Cork ready for pawsitive thinking

A quirky event for all the family, including beloved dogs, is a chance to celebrate all things canine, says Helen O’Callaghan

Aoibhín Garrihy, with Rubie and Reggie, help promote Pawsitivity in the City, which returns to Cork's Fitzgerald Park on May 20. Picture: Dan Sheridan

FANCY seeing your pooch’s moves on the disco floor? Or having it learn something practical and useful — like finding your missing car keys?

If so, Pawsitivity in the City at Cork’s Fitzgerald’s Park is the place to be next Saturday.

The one-day celebratory festival for our canine friends will be attended by pet expert Pete Wedderburn, dog behaviourist and trainer Suzi Walsh, and Dancing with the Stars finalist and actor Aoibhín Garrihy, an avowed dog lover and proud owner of two French mastiffs Rubie and Reggie.

“Pawsitivity is an opportunity to see like-minded people who love pets and aren’t intimidated by dogs. It’s a real celebration of our canine friends,” says former Fair City star Aoibhín, who admits to feeling upset when passers-by comment on her two “gentle giants”.

“They drool a lot. They shed. And because they’re so big, they look intimidating,” she says. “You do get strange looks or the odd comment that they should be muzzled. I take it to heart, so I tend to walk them in quieter places.

“They love the beach — they’re rural dogs really. They’re such placid, gentle giants.”

Aoibhín and her hotelier husband John were “in the market for a dog” when they first saw a French mastiff hunting for crabs on a Sydney beach.

“I’d never seen one before, apart from in the movie, Turner and Hooch,” says Aoibhín. “We struggled to find a breeder in Ireland but eventually we got Rubie — we just fell in love.”

Although there are only 11 months between them, the two dogs have very different personalities.

“Rubie’s independent, gentle, loving and does her own thing,” says Aoibhín. “Reggie’s needy. He wants to be your shadow and is always looking for hugs.”

However, they get on “like a house on fire” and go to doggy day care where they are best friends with another canine duo, Hugo and Lola.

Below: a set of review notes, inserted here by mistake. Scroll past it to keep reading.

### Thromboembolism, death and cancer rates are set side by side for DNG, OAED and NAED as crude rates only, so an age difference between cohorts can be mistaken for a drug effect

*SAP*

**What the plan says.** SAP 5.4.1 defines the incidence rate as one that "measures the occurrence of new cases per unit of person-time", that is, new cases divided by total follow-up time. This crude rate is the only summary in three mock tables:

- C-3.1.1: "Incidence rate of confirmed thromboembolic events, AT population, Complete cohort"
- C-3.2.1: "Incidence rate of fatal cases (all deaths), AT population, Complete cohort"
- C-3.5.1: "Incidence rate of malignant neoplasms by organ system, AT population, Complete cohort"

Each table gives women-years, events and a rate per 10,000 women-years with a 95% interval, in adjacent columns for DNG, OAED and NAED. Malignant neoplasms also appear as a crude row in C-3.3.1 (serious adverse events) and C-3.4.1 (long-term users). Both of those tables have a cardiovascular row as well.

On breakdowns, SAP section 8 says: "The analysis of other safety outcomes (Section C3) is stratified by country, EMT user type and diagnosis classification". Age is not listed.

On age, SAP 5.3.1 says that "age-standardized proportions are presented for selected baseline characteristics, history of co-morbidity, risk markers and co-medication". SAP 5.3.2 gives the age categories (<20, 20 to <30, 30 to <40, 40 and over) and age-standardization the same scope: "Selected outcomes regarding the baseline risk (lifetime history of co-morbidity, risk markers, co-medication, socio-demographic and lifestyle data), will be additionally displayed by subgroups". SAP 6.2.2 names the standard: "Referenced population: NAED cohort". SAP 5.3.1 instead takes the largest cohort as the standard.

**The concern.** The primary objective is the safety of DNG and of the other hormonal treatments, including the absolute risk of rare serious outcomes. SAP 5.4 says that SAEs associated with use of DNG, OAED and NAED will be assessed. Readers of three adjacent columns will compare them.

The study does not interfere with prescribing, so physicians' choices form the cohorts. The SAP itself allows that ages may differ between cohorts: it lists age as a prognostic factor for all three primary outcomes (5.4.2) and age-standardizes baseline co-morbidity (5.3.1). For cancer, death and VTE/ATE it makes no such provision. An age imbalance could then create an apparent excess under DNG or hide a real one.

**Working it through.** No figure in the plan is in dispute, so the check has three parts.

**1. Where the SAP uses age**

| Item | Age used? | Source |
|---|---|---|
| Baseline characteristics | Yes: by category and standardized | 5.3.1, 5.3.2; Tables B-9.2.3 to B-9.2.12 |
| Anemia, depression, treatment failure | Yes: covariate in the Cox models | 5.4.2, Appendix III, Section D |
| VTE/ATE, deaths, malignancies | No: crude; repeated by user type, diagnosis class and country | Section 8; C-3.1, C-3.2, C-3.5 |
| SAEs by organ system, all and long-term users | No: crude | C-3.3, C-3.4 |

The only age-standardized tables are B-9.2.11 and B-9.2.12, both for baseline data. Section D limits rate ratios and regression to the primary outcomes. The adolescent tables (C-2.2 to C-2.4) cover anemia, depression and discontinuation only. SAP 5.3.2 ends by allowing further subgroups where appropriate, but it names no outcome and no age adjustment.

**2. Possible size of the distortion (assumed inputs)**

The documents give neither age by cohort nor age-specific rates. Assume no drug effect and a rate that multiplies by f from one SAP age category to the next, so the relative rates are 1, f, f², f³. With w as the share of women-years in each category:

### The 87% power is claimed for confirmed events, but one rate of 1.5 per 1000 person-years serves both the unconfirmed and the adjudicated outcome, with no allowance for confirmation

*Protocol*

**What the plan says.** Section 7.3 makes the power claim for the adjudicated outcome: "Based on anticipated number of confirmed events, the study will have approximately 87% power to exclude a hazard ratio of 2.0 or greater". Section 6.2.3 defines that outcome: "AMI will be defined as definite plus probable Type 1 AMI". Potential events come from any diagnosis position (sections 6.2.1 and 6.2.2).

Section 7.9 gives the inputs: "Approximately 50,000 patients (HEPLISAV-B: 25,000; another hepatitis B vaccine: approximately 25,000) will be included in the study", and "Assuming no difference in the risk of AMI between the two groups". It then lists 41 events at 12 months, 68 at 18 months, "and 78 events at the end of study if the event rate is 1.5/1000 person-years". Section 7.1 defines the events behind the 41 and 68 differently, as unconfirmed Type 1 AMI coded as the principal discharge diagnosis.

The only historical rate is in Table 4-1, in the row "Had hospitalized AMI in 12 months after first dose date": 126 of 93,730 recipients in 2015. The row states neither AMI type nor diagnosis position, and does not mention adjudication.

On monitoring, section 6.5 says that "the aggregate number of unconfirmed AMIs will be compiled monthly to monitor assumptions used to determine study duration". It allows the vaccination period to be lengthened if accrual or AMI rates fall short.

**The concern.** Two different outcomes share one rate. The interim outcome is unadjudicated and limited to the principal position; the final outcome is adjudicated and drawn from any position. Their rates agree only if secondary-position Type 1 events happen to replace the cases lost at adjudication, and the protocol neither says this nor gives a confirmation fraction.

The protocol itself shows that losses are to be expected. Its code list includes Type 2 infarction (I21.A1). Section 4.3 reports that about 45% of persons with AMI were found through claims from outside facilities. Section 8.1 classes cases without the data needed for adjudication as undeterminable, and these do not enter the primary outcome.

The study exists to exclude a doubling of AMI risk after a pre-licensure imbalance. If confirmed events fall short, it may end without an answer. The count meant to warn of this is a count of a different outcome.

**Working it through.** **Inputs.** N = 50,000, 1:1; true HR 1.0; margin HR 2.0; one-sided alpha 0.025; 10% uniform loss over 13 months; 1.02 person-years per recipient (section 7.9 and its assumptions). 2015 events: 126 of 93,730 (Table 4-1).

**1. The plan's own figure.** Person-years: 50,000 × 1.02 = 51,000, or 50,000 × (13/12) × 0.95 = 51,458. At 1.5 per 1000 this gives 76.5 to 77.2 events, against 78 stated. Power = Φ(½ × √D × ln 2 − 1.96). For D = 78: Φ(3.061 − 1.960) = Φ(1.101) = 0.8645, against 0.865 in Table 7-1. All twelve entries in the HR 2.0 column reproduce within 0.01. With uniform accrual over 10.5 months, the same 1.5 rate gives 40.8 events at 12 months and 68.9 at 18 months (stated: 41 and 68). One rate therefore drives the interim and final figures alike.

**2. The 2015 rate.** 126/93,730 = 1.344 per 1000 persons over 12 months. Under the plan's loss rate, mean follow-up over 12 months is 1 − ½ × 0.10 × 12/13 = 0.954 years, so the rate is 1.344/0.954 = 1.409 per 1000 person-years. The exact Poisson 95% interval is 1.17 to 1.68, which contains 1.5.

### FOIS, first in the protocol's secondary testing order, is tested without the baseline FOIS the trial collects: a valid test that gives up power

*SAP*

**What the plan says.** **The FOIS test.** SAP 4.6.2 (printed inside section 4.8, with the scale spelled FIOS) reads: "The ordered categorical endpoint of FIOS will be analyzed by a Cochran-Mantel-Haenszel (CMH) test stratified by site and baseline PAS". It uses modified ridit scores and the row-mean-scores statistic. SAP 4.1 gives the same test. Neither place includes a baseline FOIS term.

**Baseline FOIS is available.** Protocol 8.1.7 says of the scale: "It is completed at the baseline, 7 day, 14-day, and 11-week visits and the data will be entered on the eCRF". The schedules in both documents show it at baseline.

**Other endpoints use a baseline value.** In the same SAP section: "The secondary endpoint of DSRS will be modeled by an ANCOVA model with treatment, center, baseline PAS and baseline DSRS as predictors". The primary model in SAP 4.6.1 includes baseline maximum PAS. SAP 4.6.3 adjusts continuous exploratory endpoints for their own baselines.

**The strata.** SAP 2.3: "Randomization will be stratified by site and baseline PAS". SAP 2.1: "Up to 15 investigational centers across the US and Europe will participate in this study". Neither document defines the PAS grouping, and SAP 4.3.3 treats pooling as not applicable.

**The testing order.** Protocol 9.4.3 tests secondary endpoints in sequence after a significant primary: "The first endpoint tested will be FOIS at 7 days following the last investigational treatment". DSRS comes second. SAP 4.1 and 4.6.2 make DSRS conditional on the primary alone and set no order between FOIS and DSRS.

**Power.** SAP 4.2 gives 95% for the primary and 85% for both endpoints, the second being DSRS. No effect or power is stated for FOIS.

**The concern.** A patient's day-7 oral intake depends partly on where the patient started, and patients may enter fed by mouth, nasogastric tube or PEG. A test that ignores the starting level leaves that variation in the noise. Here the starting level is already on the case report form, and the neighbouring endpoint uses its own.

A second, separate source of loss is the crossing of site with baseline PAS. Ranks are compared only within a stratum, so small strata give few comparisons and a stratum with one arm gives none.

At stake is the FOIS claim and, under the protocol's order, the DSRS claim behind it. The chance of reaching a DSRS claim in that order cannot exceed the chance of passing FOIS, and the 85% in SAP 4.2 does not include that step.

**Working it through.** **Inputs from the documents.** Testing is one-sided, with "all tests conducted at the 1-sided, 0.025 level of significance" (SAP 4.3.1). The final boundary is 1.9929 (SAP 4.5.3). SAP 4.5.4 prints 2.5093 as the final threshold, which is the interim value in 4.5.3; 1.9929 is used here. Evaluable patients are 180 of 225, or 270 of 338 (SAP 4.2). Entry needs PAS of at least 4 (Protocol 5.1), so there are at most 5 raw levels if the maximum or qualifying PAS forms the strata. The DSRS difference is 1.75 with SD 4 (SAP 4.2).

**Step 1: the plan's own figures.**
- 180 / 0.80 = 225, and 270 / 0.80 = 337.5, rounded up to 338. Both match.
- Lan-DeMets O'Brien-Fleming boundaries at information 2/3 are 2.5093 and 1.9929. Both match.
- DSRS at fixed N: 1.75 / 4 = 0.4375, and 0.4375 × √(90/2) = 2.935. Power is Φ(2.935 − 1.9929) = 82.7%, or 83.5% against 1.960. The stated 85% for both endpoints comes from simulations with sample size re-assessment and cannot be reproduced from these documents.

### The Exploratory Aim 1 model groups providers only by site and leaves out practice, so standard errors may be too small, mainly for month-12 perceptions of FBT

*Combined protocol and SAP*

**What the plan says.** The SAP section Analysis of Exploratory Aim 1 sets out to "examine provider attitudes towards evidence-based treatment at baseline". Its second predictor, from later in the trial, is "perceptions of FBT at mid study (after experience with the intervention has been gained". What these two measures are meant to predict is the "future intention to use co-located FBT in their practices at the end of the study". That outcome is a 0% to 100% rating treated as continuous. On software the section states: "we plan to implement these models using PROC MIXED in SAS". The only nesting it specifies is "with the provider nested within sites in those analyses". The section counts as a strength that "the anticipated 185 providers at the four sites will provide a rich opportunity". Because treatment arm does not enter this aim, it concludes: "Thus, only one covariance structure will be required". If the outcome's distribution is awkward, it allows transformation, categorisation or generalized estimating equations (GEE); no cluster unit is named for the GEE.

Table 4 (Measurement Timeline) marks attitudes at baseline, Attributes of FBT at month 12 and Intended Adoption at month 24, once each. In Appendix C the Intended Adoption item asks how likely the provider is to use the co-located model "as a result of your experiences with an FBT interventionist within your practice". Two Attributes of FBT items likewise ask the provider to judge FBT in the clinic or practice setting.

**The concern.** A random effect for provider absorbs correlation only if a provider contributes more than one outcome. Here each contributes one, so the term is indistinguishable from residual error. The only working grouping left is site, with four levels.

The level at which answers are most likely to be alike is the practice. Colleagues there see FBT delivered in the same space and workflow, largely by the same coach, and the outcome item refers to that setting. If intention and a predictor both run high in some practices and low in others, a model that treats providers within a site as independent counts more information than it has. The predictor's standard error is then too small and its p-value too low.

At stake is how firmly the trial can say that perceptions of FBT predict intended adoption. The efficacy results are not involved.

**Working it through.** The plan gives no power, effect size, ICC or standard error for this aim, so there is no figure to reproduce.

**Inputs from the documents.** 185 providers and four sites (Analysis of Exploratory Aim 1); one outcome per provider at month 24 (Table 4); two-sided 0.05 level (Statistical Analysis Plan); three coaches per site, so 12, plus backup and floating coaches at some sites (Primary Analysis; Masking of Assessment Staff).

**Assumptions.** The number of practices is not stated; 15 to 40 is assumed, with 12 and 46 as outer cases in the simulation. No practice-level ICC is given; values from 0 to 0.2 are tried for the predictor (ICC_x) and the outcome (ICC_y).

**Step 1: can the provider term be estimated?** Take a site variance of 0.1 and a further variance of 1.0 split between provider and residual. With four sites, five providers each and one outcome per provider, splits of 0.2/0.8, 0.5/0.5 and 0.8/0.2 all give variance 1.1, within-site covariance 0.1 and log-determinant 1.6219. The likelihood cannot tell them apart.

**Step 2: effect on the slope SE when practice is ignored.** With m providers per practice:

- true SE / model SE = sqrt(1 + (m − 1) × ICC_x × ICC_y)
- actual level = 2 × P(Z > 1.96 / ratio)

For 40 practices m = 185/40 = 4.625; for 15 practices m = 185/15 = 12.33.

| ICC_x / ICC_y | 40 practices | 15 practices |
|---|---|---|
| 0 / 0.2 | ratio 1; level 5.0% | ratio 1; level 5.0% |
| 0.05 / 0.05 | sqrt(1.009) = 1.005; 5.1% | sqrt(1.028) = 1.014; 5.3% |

“I was in Ennis for the weekend and brought them in — they were absolutely ecstatic to see Hugo and Lola,” says Aoibhín, adding that the two dogs have really enhanced their owners’ lives.

“When I moved to Ennis, it meant leaving a network of friends and family,” she says. “I found it hard at first. Then we got Rubie and she was such a companion and I never felt alone.

“John’s job is stressful — surrounded by people and always being on when others are off. We find the dogs great for our mental health — they put you back in a good mood.”

And though John is currently climbing Mount Everest, the dogs are still at the top of his mind.

“When he does get a signal to phone, he always asks ‘how are the two’,” says Aoibhín.

The Pawsitivity event offers a chance to test your dog’s IQ, with Suzi Walsh assuring doggy-lovers that even if theirs scores low, it’s not a sign they are an idiot.

However, there are certain signs of canine intelligence, such as problem-solving ability or attempts to communicate with owner.

“It realises the person is important, a resource. It barks at you or makes eye contact with you,” says Suzi

A series of tests will quickly establish a dog’s IQ, she says.

“If you put a towel over a dog’s head to block its vision, how quickly does it take the dog to remove it? If they’re super-smart, they’ll have it off in seconds. If not, they might happily sit there, towel on head, waiting for something to happen.”

Suzi loves Pawsitivity — it ran in Dublin over the weekend — because it’s a “happy event about caring and looking after, bonding with and spending time with your dog”.

Vet Pete Wedderburn — who’ll be on hand to give pet health tips — says that most common pet behavioural problems are caused by lack of stimulation.

“If a dog’s left at home alone and not taken for walks, they end up bored,” he says. “They start to bark, chew, and behave badly. Behaviourists recommend dogs be taken for a half-hour walk or more, twice daily, for their entire lives.”

Wedderburn urges owners to feed their pets for good health — “ask your vet what they feed their pets” — and to prevent as many problems as possible.

“For example, dogs that enjoy eating grass are more likely to swallow tiny slugs and snails.” he says. “This will increase risk of picking up lungworm, so they should be on a higher level of lungworm prevention than ‘handbag’ dogs living indoor lives.”

Hosted by Pedigree Ireland, Pawsitivity in the City is a menu of free fun for dog owners, parents, children and pets. Includes outdoor cinema screening of Disney’s Lady and the Tramp (4pm), pop-up Doggy Café with complimentary Pedigree food and snacks/beverages for the whole family, as well as a pet photographer to capture your pooch looking their best.

For little guests, balloon modellers and face painters feature. Visit ISPCA pop-up ‘Puppy Pen’ and talk to ISPCA vets/nurses. ISPCA re-homing team will be available to talk to any prospective owners.

Pawsitivity in the City, Fitz-gerald’s Park, Cork, Saturday, May 20, from 12pm to 5.30pm.


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